and phonology will emerge.

Apparent design features of human spoken language

We can list a few characteristics of human spoken languages:

1. Large vocabulary: 10,000-100,000 items

2. Open vocabulary: new items are added easily

3. Variation in space and time: different languages and "local accents"

4. Messages are typically structured sequences of vocabulary items

Compare what is known about the "referential" part of the vocal signaling system of
other primates:

1. Small vocabulary: ~10 items

2. Closed vocabulary: new "names" or similar items are not added

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Linguistics 001 -- Phonetics and Phonology

3. System is fixed across space and time: widely separated populations use the
same signals

4. Messages are usually single items, perhaps with repetition

Some general characteristics of other primate vocalizations that are retained by

human speech:

1. Vocalizations communicate individual identity

2. Vocalizations communicate attitude and emotional state

Some potential advantages of the human innovations:

1. Easy naming of new people, groups, places, etc.

2. Signs for arbitrarily large inventory of abstract concepts

3. Language learning is a large investment in social identity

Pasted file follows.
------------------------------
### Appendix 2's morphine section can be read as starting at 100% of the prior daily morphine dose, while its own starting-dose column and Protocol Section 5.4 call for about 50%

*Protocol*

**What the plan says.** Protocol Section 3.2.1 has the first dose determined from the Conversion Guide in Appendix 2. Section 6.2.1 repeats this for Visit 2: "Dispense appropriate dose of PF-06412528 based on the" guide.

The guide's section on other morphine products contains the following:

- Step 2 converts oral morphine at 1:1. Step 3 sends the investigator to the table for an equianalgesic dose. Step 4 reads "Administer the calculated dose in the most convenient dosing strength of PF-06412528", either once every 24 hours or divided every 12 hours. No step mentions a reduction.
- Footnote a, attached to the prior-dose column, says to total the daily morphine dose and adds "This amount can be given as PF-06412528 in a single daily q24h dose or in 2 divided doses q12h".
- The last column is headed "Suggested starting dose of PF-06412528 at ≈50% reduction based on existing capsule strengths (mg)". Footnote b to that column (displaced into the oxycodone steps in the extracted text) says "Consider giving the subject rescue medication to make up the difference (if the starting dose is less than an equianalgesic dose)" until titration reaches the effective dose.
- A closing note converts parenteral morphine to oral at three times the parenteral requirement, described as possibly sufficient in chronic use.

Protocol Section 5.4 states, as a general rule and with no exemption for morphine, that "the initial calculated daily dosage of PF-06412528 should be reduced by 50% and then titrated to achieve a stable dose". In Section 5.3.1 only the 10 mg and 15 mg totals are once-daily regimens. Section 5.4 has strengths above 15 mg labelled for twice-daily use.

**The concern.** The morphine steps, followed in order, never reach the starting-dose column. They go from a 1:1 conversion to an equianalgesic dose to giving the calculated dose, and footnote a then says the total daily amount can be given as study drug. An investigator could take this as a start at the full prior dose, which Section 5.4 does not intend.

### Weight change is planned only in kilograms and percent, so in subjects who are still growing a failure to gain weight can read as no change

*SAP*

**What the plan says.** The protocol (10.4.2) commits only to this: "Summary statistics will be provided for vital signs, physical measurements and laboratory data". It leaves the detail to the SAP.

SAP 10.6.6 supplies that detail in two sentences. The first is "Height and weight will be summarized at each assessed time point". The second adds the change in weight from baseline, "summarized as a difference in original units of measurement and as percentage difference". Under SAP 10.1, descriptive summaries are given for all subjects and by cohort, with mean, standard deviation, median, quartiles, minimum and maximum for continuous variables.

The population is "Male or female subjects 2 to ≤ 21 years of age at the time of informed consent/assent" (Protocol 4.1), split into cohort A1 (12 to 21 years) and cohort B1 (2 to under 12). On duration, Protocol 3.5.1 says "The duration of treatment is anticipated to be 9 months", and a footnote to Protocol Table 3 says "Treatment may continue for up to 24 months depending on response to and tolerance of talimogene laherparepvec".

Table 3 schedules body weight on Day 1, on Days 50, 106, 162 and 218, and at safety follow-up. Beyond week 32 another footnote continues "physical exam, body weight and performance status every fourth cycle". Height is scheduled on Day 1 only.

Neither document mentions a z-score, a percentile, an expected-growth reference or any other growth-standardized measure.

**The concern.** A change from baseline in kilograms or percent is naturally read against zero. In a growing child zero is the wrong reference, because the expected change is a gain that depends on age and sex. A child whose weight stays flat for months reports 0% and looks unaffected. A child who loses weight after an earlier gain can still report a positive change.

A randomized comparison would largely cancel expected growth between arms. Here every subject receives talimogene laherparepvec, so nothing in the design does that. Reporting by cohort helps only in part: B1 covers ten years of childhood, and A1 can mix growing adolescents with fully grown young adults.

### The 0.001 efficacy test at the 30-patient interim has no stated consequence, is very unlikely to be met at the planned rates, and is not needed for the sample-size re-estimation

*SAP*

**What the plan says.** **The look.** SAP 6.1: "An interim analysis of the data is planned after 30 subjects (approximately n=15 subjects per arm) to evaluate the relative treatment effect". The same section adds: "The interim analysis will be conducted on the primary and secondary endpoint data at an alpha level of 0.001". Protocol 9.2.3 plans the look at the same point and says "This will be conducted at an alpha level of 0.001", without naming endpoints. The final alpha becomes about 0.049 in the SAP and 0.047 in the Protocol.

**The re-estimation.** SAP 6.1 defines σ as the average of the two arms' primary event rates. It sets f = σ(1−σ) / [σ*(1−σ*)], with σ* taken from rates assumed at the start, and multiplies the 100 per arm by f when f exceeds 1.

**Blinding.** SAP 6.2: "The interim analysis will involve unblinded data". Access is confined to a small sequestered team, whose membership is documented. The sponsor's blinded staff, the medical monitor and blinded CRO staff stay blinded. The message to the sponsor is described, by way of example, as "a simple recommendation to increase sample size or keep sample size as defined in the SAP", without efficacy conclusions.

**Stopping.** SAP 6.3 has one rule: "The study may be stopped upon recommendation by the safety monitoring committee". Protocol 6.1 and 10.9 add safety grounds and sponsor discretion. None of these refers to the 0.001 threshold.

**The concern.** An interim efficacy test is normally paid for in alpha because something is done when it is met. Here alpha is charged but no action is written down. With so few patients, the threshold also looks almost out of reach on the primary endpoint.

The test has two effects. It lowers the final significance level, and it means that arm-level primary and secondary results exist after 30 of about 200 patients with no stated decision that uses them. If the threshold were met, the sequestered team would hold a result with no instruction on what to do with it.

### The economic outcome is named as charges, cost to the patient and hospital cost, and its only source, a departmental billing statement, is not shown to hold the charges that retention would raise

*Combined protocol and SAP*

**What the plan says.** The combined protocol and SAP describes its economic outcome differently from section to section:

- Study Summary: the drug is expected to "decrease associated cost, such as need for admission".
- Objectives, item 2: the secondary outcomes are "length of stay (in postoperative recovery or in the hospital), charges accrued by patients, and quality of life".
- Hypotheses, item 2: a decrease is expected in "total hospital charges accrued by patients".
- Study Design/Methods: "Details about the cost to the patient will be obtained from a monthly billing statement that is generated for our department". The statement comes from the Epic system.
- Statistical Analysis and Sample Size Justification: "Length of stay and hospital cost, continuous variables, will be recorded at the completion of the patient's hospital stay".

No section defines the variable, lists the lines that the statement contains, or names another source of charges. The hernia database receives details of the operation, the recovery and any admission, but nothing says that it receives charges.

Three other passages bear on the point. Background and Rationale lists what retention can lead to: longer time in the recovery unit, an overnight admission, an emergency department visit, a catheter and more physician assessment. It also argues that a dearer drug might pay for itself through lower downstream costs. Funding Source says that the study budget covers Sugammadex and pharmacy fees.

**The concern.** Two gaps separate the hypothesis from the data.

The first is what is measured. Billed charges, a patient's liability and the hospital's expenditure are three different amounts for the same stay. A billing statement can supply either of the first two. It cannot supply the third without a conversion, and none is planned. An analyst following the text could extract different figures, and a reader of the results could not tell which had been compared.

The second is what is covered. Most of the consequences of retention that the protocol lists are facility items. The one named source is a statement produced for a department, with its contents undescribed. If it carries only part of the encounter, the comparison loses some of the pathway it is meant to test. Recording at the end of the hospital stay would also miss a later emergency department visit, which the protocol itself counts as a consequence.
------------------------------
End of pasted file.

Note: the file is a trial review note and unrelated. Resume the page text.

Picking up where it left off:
How can it work?

Experiments on vocabulary sizes at different ages suggest that children must learn
an average of more than 10 items per day, day in and day out, over long periods of

A sample calculation:

40,000 items learned in 10 years

10 x 365 = 3,650

40,000 / 3,650 = 10.96

Most of this learning is without explicit instruction, just from hearing the words used
in meaningful contexts. Usually, a word is learned after hearing only a handful of
examples. Experiments have shown that young children can often learn a word (and
retain it for at least a year) from hearing just one casual use.

Let's put aside the question of how to figure out the meaning of a new word, and
focus on how to learn its sound.

You only get to hear the word a few times -- maybe only once. You have to cope with